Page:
Archive for June 8th, 2018

by Anubhav Bist

A woman, her identity obscured by a black veil, steps out of her taxi and disappears into the dead of night. Having collected his fare from this mysterious passenger, Haseem readies to depart until he hears cries coming from the backseat of his cab. There he finds an abandoned infant, who’s survival is now his responsibility.

The set up is akin to a Kafkaesque nightmare and, as Hashem’s search leads him to a deserted construction site, the streets of Tehran assume a dreamlike quality; the minimalist mise-en-sense of deep shadows and abandoned urban environments isolating Hashem from the modern world. However, defining an aesthetic layout can be difficult as Ebrahim Golestan’s first feature shares many of the hallmarks one associates with an ambitious directorial debut. The Brick and the Mirror/Khesht Va Ayeneh unfolds episodically, sometimes feeling like a collection of short stories. As Hashem seeks guidance for the bizarre situation he’s found himself in, hopelessly conversing with friends at a cafe or visiting various state institutions for answers, Golestan uses each episode as an opportunity to experiment with both the narrative and formal conventions of cinema: from the disrupting the story’s rhythm with jump cuts or documentary style montage, to shifting from the film’s faux cinéma vérité style of realism to more abstract or philosophical forms of storytelling (one particular set piece involving Hashem visiting a police station plays out like an absurdist one-act). However, the heart of the story that ties these episodes together is a powerful relationship drama between Hashem and his girlfriend Taji, both of whom assume the role of the mystery child’s caretakers; with Hashem looking to rid himself of the child while Taji views it as an opportunity to save their rocky relationship – even motivation for all three to start a life together.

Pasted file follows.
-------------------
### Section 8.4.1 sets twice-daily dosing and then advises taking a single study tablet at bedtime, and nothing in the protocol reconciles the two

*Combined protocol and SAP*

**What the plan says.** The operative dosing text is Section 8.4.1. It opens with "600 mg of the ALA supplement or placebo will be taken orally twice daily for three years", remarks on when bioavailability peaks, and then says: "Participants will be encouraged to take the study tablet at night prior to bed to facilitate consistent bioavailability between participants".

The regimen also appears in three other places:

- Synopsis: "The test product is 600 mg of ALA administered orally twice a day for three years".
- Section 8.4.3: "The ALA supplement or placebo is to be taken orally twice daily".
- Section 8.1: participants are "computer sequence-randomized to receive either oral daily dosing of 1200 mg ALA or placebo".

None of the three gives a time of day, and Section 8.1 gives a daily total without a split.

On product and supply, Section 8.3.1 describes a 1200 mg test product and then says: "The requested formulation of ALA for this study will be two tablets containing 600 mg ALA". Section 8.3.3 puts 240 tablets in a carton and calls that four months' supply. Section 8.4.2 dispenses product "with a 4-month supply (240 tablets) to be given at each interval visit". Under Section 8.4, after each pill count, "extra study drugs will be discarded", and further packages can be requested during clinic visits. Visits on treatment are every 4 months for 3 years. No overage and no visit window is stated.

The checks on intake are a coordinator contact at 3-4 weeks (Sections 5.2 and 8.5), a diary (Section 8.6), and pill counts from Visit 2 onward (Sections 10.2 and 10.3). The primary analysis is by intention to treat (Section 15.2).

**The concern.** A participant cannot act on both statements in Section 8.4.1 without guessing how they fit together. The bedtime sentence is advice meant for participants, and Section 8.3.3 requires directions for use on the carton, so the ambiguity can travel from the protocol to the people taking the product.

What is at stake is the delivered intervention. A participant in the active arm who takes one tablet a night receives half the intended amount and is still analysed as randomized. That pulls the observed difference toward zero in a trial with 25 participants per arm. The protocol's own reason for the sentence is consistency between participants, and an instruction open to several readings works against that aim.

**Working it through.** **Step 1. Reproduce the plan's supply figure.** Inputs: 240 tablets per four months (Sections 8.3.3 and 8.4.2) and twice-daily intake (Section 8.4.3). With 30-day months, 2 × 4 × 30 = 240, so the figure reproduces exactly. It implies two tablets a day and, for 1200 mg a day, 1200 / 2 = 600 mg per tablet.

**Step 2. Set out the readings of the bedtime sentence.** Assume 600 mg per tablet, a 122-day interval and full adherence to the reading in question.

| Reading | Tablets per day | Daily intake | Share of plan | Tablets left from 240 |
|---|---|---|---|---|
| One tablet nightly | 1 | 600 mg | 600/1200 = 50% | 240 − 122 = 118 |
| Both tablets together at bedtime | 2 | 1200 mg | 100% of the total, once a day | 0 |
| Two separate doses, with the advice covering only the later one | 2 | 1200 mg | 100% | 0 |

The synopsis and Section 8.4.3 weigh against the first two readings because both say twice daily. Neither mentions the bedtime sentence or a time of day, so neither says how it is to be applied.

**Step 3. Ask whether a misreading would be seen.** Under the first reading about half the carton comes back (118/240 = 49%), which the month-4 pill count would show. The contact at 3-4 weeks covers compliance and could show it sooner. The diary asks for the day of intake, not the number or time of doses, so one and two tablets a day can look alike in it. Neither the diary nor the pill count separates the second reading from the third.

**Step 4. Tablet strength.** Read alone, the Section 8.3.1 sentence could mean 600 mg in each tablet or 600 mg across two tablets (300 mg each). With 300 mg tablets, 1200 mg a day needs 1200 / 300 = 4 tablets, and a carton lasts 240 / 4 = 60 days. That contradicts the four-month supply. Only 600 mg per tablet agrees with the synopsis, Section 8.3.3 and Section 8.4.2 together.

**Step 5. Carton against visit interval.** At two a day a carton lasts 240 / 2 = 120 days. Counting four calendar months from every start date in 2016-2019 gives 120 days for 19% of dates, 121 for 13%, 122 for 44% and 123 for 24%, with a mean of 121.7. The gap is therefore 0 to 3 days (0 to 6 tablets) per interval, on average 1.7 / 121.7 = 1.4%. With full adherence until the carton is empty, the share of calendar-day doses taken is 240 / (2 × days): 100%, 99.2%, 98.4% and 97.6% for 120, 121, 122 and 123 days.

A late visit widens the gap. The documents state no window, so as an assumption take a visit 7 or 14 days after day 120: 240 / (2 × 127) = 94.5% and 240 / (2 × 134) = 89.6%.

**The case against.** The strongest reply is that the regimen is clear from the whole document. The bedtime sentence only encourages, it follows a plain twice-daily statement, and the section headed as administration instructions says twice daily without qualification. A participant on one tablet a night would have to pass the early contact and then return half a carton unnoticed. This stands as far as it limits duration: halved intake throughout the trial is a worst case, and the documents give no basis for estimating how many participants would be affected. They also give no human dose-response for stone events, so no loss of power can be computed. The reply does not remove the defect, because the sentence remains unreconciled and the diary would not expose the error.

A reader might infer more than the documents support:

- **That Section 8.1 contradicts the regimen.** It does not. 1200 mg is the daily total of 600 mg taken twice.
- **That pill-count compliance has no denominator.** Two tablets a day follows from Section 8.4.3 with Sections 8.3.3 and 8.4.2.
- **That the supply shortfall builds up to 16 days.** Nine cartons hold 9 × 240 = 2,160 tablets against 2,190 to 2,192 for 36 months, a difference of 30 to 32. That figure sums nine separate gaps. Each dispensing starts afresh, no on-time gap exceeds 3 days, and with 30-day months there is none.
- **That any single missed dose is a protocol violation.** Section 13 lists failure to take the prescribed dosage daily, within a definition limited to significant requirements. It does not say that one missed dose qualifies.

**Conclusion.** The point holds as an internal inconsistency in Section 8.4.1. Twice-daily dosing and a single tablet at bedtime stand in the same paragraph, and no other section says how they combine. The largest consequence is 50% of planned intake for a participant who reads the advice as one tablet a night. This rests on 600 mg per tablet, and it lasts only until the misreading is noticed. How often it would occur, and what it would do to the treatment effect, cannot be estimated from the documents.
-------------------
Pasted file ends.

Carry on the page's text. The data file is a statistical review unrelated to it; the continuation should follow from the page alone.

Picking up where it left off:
Though relatively unknown in the west, outside his connection with lover and frequent collaborator Forough Farrokhzad (having produced the great poet’s sole directorial credit, the 1963 masterpiece The House Is Black/Kẖạneh sy̰ạh ạst), Ebrahim Golestan remains a bit of a controversial figure in the history of Iranian cinema. His brash and almost volatile personality, along with a perceived disregard toward Iranian movie goers (highlighted by his antics during the 1969 Shiraz Festival, where he antagonized audience members), leaves an unflattering impression with many critics and intellectuals who have followed his career. Nonetheless, few would ever question Golestan‘s reputation as a pioneer or this 1963 existential portrait of a pre-revolutionary Iran, a reflection of the director’s own disillusionment with his homeland following the coup of Mohammad Mosaddegh, as anything short of a masterpiece. Holding the distinction of being first filmmaker in Iran to establish his own film studio (Golestan Film Unit), Golestan built a prolific body of work as a documentary filmmaker and helped many prominent Iranian filmmakers get their starts. Sadly, censorship under the Shaw and unreceptive audiences in Iran continued to frustrate Golestan, prompting him to self-exile in 1978. (more…)

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